ProductsServer Desktop & Workstation Developer Subscriptions Satellite OpenStack Platform For IBM POWER For SAP Business Applications Management For Scientific ComputingExtended Update Support High Availability High Performance Network Load Balancer Resilient Storage Scalable File System Smart Management Extended Lifecycle SupportA-MQ Accelerate Automate Integrate Application Platform BPM Suite BRMS JBoss community or Red Hat JBoss Middleware Data Grid Data Virtualization Developer Studio Portfolio Edition Fuse Fuse Service Works Operations Network Portal Web Framework Kit Web Server
SolutionsWhy Red Hat Why open hybrid cloud? The new IT Public cloud Cloud resource library Private cloud Infrastructure-as-a-Service (IaaS) Platform-as-a-Service (PaaS) Cloud applications and workloadsSolaris to Red Hat Enterprise Linux Migration overview Migrate from your UNIX platform How to migrate to Red Hat Enterprise Linux Upgrade to the latest Red Hat Enterprise Linux release Red Hat JBoss Middleware Benefits of migrating to Red Hat Enterprise Linux Migration services Start a conversation with Red Hat
TrainingPopular and new courses Red Hat JBoss Administration curriculum Core System Administration curriculum Red Hat JBoss Middleware development curriculum Advanced System Administration curriculum Linux Development curriculum Cloud Computing, Virtualization, and Storage curriculum
ConsultingSOA and integration Business process management Custom Software Development Enterprise Data and Storage Systems management Migrations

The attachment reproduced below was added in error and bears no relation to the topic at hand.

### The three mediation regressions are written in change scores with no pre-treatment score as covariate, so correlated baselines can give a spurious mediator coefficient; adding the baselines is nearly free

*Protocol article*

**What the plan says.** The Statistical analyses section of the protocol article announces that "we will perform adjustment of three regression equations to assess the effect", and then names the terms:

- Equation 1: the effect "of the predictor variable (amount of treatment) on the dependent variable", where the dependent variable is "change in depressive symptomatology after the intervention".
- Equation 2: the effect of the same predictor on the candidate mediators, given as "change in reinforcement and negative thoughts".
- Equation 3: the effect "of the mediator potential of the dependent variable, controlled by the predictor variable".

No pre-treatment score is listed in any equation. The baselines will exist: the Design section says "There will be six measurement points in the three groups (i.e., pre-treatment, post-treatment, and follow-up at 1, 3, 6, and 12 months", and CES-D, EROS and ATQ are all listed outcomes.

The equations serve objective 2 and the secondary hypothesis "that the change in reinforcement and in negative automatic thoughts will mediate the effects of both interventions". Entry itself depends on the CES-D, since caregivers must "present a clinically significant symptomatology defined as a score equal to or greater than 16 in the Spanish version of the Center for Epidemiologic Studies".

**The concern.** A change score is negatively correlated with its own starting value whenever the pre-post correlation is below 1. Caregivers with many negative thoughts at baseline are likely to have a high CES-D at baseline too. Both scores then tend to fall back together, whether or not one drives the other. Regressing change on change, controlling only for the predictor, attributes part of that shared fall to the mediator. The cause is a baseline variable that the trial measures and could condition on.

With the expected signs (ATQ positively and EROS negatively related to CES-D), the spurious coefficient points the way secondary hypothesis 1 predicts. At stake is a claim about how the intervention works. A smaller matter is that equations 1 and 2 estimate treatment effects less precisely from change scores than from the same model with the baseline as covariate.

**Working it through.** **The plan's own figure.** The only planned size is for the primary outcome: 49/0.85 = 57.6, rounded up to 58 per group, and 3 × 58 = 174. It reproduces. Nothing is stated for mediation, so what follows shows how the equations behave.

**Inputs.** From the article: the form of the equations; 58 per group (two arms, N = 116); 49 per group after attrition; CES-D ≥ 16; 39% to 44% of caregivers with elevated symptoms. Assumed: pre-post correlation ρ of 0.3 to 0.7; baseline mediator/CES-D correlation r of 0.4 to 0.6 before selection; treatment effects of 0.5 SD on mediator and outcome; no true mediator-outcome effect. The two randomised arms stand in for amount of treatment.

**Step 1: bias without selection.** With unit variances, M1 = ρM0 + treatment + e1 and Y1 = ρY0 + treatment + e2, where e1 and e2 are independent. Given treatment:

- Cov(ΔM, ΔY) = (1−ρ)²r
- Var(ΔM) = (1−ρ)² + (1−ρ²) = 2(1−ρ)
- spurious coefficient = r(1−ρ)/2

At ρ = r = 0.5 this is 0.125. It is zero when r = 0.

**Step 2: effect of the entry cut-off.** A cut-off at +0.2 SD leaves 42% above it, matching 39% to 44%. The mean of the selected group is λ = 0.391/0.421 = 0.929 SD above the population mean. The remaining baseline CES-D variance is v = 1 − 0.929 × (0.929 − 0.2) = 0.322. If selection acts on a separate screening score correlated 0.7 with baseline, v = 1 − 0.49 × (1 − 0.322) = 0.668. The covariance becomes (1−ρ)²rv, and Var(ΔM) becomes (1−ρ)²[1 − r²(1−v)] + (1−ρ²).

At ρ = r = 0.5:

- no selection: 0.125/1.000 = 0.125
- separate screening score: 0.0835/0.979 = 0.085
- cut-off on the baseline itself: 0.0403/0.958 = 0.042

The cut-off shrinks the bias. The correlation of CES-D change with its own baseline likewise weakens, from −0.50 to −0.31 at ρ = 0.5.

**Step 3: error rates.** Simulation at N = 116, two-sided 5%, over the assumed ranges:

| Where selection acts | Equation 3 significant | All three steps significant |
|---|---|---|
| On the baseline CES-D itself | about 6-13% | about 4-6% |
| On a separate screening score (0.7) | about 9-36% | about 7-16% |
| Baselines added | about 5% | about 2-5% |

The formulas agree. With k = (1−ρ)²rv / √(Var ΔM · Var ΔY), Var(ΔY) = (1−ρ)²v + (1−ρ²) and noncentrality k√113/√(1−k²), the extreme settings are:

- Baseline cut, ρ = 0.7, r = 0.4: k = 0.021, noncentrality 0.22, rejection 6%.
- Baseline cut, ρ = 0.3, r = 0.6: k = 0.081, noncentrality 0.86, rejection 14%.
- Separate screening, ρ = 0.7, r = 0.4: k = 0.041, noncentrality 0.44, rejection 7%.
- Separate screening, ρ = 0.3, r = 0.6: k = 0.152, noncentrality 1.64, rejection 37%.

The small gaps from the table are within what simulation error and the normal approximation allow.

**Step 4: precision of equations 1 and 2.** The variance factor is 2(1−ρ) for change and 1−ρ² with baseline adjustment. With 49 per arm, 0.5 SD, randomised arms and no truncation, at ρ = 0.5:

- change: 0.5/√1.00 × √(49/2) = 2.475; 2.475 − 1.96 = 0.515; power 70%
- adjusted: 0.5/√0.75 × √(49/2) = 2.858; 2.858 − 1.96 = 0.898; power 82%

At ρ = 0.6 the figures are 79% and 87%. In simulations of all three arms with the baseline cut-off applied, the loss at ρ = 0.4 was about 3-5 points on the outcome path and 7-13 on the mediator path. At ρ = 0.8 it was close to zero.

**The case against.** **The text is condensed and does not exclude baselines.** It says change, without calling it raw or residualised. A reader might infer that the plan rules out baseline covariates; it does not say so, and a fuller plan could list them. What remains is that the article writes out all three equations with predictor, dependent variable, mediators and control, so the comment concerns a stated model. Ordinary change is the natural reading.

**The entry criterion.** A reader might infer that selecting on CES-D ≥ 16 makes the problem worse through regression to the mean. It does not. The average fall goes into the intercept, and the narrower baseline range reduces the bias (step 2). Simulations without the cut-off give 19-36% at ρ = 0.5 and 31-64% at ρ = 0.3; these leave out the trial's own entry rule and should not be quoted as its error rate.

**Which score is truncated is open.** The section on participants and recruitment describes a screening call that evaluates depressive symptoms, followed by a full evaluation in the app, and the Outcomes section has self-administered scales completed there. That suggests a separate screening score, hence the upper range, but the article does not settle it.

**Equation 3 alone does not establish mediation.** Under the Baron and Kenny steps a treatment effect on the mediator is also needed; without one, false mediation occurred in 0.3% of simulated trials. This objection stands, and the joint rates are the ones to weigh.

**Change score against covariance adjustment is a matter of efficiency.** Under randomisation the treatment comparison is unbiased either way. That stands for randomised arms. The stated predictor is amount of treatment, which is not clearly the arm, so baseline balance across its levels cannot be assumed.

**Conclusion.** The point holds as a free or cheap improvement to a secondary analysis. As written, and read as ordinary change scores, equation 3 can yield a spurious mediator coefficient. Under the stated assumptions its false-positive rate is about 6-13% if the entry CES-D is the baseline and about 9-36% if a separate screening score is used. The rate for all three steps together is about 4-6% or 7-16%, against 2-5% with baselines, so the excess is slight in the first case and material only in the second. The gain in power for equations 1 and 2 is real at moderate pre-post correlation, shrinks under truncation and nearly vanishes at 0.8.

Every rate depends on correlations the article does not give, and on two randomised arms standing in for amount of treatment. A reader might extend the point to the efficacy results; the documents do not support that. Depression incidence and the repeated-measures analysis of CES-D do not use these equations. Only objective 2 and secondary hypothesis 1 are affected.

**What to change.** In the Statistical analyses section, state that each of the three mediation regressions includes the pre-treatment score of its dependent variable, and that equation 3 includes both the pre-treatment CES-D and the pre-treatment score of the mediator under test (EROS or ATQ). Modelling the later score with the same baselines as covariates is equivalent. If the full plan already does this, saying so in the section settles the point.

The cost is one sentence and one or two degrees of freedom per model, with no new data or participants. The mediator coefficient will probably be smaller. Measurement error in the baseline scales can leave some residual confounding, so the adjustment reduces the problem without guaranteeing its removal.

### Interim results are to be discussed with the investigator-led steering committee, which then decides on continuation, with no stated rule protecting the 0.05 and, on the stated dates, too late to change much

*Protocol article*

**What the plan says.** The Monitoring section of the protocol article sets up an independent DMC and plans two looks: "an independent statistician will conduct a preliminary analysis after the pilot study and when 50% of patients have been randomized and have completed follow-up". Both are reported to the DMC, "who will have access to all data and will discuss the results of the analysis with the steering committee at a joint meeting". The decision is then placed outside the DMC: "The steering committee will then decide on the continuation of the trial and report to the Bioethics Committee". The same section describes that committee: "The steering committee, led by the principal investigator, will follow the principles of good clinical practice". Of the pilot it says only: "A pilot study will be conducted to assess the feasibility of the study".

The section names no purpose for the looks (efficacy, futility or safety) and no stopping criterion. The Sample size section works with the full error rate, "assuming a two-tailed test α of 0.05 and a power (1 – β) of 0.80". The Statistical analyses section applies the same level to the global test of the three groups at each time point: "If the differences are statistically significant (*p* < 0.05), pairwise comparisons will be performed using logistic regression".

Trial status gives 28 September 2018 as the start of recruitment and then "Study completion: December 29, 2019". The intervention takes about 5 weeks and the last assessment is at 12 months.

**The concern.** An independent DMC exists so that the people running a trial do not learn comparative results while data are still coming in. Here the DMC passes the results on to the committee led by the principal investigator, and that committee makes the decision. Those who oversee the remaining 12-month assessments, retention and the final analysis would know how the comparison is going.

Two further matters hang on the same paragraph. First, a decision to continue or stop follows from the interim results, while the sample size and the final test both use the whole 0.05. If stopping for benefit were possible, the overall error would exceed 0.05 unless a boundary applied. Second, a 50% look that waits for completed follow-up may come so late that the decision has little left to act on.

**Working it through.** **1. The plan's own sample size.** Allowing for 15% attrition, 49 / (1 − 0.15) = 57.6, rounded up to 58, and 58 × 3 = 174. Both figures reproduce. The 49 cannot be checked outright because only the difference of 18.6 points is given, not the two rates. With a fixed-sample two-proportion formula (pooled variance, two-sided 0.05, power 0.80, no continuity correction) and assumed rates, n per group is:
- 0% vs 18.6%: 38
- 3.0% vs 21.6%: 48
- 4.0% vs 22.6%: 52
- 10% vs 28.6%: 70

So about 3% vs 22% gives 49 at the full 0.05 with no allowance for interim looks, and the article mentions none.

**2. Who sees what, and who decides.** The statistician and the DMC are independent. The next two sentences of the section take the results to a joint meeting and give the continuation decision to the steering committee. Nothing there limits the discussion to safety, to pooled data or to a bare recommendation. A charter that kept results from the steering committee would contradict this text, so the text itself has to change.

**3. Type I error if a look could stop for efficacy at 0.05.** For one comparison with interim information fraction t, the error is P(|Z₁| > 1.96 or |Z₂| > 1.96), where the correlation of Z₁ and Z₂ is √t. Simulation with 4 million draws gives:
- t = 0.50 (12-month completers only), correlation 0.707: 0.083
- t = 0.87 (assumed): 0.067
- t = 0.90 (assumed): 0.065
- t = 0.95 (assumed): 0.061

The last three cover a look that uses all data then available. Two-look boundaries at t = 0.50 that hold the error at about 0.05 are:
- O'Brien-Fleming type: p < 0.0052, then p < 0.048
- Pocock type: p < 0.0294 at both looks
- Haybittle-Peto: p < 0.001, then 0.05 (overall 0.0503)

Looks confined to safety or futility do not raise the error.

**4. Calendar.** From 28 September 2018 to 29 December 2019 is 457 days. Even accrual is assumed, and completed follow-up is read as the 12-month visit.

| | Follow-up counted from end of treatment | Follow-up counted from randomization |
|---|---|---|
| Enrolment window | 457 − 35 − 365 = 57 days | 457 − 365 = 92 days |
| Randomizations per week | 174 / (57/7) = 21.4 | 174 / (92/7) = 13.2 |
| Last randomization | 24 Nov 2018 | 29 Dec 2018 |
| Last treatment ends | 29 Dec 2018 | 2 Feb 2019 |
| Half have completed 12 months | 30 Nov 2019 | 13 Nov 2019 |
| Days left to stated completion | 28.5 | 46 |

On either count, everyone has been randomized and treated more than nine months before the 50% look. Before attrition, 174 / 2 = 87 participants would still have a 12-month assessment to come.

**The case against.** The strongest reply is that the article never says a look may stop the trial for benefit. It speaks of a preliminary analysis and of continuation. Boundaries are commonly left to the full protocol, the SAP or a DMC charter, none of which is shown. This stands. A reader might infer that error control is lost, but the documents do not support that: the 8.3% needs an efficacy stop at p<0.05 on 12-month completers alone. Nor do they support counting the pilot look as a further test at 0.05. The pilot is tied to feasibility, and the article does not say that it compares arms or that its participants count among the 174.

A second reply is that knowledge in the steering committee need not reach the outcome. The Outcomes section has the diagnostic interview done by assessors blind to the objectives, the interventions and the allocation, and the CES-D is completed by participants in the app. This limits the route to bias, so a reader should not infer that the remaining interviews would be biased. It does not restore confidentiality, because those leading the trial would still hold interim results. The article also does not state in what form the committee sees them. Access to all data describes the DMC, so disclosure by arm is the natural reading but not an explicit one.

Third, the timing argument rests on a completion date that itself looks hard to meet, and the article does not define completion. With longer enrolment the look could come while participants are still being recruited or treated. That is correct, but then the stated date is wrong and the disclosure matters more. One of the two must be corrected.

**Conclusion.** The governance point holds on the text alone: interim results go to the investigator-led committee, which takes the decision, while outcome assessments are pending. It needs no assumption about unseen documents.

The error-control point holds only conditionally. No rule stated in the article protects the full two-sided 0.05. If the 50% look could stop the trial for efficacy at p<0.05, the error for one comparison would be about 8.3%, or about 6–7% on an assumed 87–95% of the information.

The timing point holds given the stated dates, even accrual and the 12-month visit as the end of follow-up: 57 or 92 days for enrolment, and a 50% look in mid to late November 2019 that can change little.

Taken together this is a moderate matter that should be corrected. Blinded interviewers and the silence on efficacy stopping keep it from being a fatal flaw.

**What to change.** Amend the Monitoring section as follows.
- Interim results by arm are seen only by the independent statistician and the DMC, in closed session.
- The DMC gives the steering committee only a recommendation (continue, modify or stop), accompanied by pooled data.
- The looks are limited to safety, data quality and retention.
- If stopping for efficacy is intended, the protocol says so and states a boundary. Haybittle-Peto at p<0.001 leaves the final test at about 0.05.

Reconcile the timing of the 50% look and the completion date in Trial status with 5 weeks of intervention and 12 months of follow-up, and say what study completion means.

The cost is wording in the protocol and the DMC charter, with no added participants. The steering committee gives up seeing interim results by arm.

Why some governments are struggling with open source implementation
OpenSource.com, 01/18/13 by Paul Brownell (Red Hat)
Observing the open source public policy landscape over the past several months, one couldn’t be blamed for feeling optimistic. Government after government, it seemed, was stepping up and laying the ground work for public-sector adoption and private-sector growth of open standards and open source software. Even the Vice President of the European Commission, Neelie Kroes, gave a full-throated endorsement of open source in late December.
But interspersed throughout these reports are stories and anecdotes of government policies being ignored, abandoned, or reversed. At a recent European Commission conference on IP and standards in open source, officials from the Netherlands (Joost Hartlief) and Denmark (Jacob Voetmann) described government open source and open standards policies that have been, respectively, only grudgingly or partially adopted and abandoned altogether. In a notable case, the city of Freiburg, Germany, fully reversed itself and returned to proprietary software.
Why are governments "talking the talk" but not always "walking the walk?" And what can be done about it?
- Read the full article